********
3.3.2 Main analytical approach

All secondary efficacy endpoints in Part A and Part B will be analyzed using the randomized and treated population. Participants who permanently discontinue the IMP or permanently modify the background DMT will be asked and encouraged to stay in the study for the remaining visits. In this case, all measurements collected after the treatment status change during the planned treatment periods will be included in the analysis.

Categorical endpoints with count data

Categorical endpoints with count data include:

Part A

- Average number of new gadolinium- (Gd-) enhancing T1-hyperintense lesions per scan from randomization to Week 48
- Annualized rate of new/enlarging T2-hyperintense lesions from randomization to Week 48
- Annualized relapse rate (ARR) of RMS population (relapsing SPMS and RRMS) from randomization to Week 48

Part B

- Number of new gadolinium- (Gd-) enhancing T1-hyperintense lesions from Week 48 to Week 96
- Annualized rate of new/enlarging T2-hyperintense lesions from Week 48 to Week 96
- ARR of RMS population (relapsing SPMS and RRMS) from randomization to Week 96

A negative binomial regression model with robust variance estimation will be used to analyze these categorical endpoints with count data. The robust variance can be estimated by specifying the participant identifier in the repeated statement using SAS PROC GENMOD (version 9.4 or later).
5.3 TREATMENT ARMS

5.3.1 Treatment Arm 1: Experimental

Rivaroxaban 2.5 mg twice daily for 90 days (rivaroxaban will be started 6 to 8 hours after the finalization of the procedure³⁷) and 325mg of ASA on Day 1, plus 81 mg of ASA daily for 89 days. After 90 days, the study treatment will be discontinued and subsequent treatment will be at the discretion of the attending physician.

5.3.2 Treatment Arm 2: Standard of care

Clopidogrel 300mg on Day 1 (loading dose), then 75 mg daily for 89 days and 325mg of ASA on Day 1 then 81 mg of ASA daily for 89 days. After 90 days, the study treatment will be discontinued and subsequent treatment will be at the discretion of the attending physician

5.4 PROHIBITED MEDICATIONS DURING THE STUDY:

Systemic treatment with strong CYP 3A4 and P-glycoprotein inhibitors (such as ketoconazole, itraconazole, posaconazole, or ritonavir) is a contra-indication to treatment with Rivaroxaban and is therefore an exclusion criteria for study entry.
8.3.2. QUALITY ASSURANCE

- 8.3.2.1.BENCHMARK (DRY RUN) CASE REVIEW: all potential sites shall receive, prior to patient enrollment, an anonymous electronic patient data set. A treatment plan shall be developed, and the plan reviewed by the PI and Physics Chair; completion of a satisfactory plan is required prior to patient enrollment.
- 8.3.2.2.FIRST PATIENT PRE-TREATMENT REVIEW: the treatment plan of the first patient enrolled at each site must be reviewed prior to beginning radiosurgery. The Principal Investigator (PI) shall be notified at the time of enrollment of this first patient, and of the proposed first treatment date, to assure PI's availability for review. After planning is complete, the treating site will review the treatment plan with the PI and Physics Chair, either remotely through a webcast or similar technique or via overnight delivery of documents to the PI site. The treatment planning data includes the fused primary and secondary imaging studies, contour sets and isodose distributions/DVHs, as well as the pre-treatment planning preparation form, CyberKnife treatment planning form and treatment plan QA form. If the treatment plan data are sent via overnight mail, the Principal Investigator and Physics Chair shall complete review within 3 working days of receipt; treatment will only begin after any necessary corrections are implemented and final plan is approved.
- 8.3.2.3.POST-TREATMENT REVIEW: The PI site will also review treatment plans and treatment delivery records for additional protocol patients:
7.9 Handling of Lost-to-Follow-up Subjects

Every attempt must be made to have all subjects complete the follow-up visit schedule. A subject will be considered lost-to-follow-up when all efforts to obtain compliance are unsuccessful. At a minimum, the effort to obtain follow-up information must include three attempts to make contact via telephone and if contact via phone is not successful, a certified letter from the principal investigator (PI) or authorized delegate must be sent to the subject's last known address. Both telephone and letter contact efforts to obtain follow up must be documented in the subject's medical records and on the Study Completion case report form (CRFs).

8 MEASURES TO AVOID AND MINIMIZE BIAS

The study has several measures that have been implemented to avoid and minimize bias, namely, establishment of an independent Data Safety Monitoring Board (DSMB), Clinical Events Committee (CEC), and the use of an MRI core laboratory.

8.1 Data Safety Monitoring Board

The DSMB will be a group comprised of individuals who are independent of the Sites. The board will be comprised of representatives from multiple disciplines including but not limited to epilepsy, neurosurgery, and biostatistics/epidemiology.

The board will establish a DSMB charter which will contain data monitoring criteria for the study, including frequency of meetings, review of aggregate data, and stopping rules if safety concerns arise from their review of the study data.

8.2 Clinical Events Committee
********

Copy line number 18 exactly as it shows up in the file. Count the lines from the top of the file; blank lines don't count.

Clopidogrel 300mg on Day 1 (loading dose), then 75 mg daily for 89 days and 325mg of ASA on Day 1 then 81 mg of ASA daily for 89 days. After 90 days, the study treatment will be discontinued and subsequent treatment will be at the discretion of the attending physician